Jean Monnet Center at NYU School of Law


Who is the Final Arbiter of Constitutionality in Europe?

Three Conceptions of the Relationship between the German Federal Constitutional Court and the European Court of Justice and the Fate of the European Market Order for Bananas

Mattias Kumm [1]

Abstract: The case about to be decided by the German Federal Constitutional Court (hereinafter: FCC) concerning the constitutionality of Regulation 404/93 establishing a European market order for bananas raises fundamental questions concerning the relationship between the European Court of Justice (hereinafter: ECJ) and Member States highest courts. This article examines the dominating conceptions and doctrines used to deal with these questions and then goes on to suggest an alternative. After analyzing the `European Monist' conception underlying the jurisprudence of the ECJ and the `National Statist' conception underlying the current jurisprudence of the FCC an alternative `Liberal Legal Pluralist' approach is introduced. This approach provides a principled framework that helps to refocus the debate: The interesting question is not whether the Member States' highest judicial organs may subject secondary Community Law to judicial review, but what kind of review is constitutionally warranted. [2]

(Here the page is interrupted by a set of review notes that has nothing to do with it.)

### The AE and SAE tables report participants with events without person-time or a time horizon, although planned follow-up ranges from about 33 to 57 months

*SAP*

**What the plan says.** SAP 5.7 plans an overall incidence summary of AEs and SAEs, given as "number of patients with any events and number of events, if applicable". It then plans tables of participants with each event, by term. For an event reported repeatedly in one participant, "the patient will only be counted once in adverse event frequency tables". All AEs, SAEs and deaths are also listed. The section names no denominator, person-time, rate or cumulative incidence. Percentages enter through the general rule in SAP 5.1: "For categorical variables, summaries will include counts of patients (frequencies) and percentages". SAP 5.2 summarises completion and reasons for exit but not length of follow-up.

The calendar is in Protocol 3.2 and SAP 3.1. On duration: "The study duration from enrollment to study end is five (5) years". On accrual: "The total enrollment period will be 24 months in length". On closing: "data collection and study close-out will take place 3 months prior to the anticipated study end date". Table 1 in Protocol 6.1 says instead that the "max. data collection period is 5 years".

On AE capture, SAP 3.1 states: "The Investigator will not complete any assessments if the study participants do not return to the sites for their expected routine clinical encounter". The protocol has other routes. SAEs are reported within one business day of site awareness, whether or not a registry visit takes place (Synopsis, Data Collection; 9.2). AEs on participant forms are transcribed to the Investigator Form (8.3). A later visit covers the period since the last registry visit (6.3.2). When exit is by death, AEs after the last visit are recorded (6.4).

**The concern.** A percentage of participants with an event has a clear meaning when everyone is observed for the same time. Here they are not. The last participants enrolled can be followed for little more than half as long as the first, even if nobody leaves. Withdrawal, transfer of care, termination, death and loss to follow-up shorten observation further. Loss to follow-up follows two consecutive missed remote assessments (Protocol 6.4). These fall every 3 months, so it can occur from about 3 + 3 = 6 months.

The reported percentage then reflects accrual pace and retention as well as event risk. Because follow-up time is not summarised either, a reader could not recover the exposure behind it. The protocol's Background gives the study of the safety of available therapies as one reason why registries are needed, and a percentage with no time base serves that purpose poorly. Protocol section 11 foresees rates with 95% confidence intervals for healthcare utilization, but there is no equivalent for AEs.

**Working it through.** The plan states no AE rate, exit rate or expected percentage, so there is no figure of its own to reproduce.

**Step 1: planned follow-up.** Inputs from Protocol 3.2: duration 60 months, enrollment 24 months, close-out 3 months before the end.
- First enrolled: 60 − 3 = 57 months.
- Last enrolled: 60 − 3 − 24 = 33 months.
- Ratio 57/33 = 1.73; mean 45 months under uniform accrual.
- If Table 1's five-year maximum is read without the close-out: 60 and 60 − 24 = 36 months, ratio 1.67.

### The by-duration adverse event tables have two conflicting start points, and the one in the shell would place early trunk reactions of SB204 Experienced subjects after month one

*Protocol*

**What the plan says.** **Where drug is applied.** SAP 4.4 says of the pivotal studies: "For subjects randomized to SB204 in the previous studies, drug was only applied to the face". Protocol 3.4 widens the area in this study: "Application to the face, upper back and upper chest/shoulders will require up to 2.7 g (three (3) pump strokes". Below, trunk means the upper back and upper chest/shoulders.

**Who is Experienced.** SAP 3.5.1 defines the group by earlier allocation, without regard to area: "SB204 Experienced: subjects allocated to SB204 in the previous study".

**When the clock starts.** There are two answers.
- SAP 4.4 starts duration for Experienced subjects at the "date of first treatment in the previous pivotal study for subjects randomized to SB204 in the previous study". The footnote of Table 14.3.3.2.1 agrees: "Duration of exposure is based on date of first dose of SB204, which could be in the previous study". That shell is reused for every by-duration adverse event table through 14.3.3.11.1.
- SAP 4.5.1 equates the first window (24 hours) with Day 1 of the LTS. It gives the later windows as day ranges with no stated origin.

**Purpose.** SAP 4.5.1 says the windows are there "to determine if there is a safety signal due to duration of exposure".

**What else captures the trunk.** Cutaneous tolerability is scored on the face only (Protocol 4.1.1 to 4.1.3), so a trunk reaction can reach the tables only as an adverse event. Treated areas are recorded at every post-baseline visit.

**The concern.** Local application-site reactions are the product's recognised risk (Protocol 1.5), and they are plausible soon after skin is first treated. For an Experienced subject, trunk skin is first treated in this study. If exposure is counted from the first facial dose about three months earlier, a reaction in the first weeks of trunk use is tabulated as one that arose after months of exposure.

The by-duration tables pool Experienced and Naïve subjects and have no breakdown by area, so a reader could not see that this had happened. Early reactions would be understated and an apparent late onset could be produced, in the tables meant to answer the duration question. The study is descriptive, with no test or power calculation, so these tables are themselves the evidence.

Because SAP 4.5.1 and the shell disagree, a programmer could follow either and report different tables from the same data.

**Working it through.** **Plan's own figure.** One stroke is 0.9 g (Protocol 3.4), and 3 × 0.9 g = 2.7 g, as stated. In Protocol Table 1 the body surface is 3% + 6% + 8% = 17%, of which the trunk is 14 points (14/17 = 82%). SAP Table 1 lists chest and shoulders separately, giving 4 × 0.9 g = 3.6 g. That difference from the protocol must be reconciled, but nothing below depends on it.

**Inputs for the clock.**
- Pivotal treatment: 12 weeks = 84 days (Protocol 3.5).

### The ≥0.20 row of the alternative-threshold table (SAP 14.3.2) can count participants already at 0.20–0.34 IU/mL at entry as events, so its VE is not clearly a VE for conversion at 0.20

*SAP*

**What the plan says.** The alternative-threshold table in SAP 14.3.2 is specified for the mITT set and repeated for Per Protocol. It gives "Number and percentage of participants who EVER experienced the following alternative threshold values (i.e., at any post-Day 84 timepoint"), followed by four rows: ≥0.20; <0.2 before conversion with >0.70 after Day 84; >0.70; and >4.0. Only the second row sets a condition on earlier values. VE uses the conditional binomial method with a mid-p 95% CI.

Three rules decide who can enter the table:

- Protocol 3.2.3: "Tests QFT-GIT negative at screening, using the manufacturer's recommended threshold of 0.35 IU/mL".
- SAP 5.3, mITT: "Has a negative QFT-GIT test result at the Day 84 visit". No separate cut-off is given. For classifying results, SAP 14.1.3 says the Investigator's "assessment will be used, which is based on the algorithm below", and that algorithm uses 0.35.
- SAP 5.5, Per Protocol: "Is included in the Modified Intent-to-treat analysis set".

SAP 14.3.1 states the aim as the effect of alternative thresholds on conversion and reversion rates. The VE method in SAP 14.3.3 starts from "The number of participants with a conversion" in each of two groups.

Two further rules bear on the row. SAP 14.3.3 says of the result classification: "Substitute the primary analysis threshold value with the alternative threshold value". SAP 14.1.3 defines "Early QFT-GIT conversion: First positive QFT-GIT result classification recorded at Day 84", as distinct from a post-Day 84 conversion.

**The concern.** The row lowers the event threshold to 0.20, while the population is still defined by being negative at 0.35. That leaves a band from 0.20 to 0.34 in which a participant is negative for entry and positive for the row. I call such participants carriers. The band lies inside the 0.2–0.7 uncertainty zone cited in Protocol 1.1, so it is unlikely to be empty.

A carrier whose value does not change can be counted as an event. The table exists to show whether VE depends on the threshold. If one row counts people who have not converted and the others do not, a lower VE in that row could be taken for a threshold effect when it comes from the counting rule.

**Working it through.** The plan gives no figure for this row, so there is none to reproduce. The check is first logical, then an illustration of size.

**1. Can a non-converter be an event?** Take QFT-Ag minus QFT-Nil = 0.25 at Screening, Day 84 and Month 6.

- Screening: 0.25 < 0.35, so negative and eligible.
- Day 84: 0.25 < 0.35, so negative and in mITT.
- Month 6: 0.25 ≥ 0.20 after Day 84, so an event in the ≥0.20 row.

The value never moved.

[1] S.J.D. candidate, Harvard Law School; Teaching Fellow, Kennedy School of Government.

[2] I thank the conveners and participants of both the advanced seminar "WTO, NAFTA and the EU: Advanced Issues in Law and Politics" at Harvard Law School (Spring '98) and the conference on "Reconceiving European Constitutionalism" in Kopenhagen (March '98) for making possible and contributing to the stimulating discussions and helpful comments on earlier drafts. Special thanks go to Prof. J. H. H. Weiler, whose encouragement , support and criticism made this project the rich experience that it was.




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